Among other new '91 Dodges was an unexpected high-power edition of the workaday Spirit. Also branded R/T, it was strictly a showroom lure, as only some 1400 were built through 1992. Base price was $17,871, a weighty $4000 above the costliest standard Spirit. Under the hood sat a maxed-out 2.2-liter "Trans-4" with a new twin cam cylinder head and other modifications that yielded an amazing (and very peaky) 224 horsepower. Manual five-speed was the only transmission, and Dodge threw in necessary chassis upgrades, including the rear disc brakes newly optional for lesser '91 Spirits. You also got a dechromed exterior in red, white, or black, adorned with a subtle deck lid spoiler. Though it looked another torque-steer terror, the Spirit R/T handled with fair finesse, if no less noise than an Omni GLH. And it was undeniably quick, with 0-60 times of well under seven seconds.
There was nothing odd about the new '91 Shadow convertible, which carried on from the ragtop 600. This time, though, Dodge left construction chores to American Sunroof Corporation. Cost concerns dictated a manual top, and the conversion slimmed back-seat space, but the regular "Highline" model started at $12,995, and a sporty ES edition sold for very little more. At the other end of the line, Dodge revived the "America" ploy for three- and five-door Shadows priced from just $7699. Power steering was one of their few standard "luxuries," and the only engine offered was the lowly 93-bhp version of the tried and true 2.2.
Like Chrysler's other '91 minivans, Caravan got a timely and very adept update marked by smoother sheet metal, a new dash (complete with glove box), and optional all-wheel-drive for 3.3-liter V-6 models. Even more laudable was first-time availability of antilock brakes, initially limited to the upper SE and LE trim levels. Also bolstering Caravan's appeal were a standard driver-side airbag as a '91 running change, followed by America's first integrated child safety seat as a 1992 option. A passenger airbag and side-guard door beams arrived for '94, when LE and ES Grand models could be ordered with a torquier 3.8 V-6 making 162 horsepower. All this did nothing but help sales, which improved from about a quarter-million for 1991 to over 300,000 by '94 -- and that was just Caravan. Even after 10 years, America still preferred Highland Park's minivans above all others.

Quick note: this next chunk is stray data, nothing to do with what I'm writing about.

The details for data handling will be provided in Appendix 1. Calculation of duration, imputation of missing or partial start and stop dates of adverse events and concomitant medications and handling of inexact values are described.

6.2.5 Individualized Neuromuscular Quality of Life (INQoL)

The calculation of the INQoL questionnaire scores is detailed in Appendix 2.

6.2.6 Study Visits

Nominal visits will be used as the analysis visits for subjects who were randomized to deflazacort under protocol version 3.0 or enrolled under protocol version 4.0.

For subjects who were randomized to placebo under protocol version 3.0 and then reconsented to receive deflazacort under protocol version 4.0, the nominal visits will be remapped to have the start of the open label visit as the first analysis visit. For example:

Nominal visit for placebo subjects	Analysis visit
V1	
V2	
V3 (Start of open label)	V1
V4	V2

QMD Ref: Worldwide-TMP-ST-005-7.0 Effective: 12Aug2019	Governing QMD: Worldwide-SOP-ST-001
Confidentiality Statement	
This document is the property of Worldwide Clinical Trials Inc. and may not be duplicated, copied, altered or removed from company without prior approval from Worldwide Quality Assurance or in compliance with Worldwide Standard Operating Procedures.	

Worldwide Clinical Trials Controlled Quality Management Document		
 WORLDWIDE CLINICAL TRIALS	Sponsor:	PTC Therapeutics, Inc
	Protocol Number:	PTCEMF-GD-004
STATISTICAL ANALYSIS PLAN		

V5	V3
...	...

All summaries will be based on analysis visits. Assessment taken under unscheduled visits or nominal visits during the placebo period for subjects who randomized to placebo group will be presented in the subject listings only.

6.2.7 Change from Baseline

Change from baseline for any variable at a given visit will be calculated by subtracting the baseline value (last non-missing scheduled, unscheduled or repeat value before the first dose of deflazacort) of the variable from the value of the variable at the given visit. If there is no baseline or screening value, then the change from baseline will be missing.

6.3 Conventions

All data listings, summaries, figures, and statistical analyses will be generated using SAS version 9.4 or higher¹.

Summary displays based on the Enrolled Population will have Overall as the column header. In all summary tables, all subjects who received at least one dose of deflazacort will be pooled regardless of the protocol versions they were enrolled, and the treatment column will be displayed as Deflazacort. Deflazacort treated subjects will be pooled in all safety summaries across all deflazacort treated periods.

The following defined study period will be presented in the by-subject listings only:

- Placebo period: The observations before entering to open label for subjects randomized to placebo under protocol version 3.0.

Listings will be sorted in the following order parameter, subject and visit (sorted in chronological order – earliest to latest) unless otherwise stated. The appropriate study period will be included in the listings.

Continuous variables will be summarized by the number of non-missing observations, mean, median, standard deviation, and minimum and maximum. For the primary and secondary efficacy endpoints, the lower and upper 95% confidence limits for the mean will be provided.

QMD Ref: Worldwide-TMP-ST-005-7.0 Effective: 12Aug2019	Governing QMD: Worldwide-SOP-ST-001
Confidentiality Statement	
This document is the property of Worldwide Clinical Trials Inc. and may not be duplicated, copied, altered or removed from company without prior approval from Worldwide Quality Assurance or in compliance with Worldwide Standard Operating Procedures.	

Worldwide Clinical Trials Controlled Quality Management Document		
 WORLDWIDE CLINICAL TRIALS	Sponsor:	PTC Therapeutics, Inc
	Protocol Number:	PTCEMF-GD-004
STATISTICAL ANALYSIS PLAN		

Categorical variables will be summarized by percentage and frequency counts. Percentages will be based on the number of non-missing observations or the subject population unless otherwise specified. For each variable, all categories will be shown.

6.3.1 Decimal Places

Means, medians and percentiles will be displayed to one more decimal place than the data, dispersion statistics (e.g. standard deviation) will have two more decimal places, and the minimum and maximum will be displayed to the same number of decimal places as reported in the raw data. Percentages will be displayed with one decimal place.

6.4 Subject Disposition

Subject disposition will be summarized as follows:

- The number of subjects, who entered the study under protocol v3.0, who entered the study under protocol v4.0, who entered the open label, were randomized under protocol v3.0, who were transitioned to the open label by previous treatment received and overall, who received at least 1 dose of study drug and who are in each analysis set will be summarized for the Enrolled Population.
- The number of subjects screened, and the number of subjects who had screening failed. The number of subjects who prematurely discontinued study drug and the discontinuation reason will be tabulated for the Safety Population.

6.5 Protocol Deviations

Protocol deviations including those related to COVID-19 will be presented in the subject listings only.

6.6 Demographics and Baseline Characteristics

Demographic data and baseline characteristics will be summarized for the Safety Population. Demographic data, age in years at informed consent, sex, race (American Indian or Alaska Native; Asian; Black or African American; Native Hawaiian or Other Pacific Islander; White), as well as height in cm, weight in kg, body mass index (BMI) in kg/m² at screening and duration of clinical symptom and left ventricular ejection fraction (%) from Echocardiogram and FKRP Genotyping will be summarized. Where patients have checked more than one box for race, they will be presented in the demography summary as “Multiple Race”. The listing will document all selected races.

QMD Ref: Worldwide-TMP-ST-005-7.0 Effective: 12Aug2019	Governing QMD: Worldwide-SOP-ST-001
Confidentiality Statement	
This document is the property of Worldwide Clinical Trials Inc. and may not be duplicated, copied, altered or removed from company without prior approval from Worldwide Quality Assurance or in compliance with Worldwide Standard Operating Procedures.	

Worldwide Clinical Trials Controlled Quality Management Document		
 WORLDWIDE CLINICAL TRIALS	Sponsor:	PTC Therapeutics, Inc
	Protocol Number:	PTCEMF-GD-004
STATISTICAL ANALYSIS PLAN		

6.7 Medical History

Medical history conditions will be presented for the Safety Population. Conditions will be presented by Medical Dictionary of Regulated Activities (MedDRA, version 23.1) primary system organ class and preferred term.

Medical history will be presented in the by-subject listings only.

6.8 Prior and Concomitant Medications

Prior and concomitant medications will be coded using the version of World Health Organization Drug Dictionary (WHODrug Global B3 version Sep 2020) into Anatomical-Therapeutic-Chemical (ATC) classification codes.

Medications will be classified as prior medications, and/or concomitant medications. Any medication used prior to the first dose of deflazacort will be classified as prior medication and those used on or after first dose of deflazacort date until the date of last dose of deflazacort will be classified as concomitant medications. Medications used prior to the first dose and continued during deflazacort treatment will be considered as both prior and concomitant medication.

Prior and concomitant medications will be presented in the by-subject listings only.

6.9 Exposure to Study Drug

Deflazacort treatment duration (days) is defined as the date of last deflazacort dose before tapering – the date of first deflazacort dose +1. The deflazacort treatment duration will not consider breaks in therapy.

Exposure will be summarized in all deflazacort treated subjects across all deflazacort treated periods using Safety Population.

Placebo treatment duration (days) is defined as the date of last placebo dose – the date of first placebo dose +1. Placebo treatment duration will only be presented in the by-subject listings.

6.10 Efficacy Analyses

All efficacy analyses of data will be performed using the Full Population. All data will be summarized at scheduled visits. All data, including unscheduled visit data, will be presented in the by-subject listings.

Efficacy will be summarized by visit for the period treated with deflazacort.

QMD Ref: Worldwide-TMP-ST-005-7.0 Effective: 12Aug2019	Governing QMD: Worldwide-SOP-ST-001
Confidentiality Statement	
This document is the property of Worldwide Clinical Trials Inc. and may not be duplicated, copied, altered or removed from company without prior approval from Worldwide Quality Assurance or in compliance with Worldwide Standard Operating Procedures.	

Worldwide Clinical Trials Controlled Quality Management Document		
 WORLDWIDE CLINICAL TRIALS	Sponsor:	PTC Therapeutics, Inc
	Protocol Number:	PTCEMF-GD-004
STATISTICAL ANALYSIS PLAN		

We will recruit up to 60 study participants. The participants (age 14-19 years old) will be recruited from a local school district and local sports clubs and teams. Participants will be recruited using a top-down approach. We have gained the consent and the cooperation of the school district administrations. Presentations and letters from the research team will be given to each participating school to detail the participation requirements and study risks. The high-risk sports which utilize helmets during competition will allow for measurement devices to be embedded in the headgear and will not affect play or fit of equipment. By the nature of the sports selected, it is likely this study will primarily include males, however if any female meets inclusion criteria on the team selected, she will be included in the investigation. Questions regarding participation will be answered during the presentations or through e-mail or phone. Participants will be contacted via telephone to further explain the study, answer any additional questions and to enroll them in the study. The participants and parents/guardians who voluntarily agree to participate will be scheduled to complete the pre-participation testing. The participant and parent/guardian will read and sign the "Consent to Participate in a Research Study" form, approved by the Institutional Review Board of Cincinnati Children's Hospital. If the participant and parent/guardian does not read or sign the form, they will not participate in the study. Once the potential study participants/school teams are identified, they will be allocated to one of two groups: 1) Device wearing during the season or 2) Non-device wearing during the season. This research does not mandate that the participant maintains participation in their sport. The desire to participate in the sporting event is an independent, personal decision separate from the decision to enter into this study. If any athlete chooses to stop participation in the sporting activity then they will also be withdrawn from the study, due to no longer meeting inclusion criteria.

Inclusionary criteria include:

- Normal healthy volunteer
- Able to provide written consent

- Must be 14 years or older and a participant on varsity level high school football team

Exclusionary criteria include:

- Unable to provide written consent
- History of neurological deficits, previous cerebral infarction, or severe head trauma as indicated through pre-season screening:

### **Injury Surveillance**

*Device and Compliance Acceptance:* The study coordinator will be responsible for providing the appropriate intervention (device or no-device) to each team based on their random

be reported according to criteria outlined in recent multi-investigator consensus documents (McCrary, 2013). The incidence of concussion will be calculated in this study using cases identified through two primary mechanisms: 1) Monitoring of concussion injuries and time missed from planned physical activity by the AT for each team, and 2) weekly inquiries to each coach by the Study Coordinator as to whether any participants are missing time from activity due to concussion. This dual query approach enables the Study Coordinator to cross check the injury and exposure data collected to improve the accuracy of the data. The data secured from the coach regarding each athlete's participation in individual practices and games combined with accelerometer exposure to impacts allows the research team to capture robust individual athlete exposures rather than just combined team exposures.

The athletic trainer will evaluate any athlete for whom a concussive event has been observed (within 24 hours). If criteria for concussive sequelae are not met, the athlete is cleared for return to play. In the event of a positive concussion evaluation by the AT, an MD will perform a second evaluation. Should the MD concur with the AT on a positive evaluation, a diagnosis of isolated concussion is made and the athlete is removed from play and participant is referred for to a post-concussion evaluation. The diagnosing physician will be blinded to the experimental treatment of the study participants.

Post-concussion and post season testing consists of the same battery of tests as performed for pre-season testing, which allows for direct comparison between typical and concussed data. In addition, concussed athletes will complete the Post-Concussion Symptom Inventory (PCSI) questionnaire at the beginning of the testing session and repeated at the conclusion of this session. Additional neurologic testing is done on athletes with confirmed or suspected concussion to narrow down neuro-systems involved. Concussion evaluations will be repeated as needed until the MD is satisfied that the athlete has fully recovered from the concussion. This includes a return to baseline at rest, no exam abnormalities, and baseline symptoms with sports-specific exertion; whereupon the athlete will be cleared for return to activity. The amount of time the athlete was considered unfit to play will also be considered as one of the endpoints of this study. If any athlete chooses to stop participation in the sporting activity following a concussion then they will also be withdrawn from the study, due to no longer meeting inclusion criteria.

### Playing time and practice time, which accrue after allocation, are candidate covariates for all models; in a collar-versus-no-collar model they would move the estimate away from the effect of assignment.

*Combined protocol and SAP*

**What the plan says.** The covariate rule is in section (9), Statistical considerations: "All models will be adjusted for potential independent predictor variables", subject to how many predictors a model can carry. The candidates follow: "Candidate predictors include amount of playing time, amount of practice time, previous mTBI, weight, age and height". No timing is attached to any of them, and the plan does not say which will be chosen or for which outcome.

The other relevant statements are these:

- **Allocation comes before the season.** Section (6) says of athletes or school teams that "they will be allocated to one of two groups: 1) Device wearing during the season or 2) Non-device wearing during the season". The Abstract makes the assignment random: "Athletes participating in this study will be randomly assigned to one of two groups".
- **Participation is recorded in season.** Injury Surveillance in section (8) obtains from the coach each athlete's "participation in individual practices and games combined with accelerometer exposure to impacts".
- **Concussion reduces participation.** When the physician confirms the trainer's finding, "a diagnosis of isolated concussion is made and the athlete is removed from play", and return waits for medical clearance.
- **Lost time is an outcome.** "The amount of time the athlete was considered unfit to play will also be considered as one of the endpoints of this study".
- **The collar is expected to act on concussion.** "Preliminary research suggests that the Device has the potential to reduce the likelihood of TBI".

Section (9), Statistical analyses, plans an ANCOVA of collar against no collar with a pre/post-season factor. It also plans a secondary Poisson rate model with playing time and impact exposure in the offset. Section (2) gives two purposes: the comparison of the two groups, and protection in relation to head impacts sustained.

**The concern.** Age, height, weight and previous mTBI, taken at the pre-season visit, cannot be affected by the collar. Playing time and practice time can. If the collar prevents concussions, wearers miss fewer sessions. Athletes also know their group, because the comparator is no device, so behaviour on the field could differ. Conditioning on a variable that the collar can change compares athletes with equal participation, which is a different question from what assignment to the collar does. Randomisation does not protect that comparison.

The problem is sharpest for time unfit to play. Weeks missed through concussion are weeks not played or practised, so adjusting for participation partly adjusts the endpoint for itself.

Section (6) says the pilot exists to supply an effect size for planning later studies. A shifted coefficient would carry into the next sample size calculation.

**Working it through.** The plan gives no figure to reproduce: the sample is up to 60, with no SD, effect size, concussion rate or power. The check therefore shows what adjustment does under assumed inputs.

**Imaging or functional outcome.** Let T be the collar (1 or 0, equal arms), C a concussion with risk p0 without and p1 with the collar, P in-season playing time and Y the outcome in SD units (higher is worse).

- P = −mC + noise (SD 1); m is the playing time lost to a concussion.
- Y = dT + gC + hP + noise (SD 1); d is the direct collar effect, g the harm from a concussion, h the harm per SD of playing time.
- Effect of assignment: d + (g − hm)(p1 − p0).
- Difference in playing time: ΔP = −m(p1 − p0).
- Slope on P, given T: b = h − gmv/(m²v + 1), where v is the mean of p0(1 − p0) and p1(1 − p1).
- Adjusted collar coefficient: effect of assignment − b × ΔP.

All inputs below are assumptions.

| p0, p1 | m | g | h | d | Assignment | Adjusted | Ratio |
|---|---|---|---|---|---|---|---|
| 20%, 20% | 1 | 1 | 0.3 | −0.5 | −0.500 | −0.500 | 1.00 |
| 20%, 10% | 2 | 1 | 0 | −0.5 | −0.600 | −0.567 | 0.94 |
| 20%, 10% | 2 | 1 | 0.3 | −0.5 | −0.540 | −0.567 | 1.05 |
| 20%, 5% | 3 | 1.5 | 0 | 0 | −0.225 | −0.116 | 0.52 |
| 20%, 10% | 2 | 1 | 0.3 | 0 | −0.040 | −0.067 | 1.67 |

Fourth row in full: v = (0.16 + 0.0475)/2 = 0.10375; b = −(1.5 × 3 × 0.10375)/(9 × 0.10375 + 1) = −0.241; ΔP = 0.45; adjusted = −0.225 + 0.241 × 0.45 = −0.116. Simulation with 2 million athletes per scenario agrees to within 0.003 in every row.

There was little left to do for the Daytona, short of a total redesign. With its humble K-car origins and disco-era looks, it was just too old by the early '90s to stand comparison with a host of newer-design rivals for refinement or quality. Still, Dodge tried to inject some of the Viper's venom, starting with a "High-Torque Turbo I" engine for 1991. Standard for the Shelby and optional in lesser Daytonas, it made only two more horses but a useful 30 extra pound-feet of torque over the previous 2.5 turbo. The raucous VNT 2.2 vanished, but wasn't greatly missed.
A slightly smoother look with exposed headlamps arrived for 1992 Daytonas, as did optional rear disc brakes. Dodge now sponsored the International Race of Champions, so the world's best drivers vied for "top gun" honors in Daytonas instead of Chevy Camaros.
A new top-line IROC model was thus no surprise, though its mild 3.0-liter Mitsubishi V-6 arguably was. More interesting was the IROC R/T, a midyear '92 replacement for the Daytona Shelby packing the 224-bhp "Turbo III" engine from the Spirit R/T. Aside from that and deliberately limited production -- only some 800 or so -- this R/T was much like the regular IROC. But none of this racy stuff could stop Daytona sales from freefalling, and the model was belatedly retired after measly '93 model-year volume of 9677 units.
For more on the all-American Dodge, see:
- Dodge New Car Reviews and Prices
- Dodge Used Car Reviews and Prices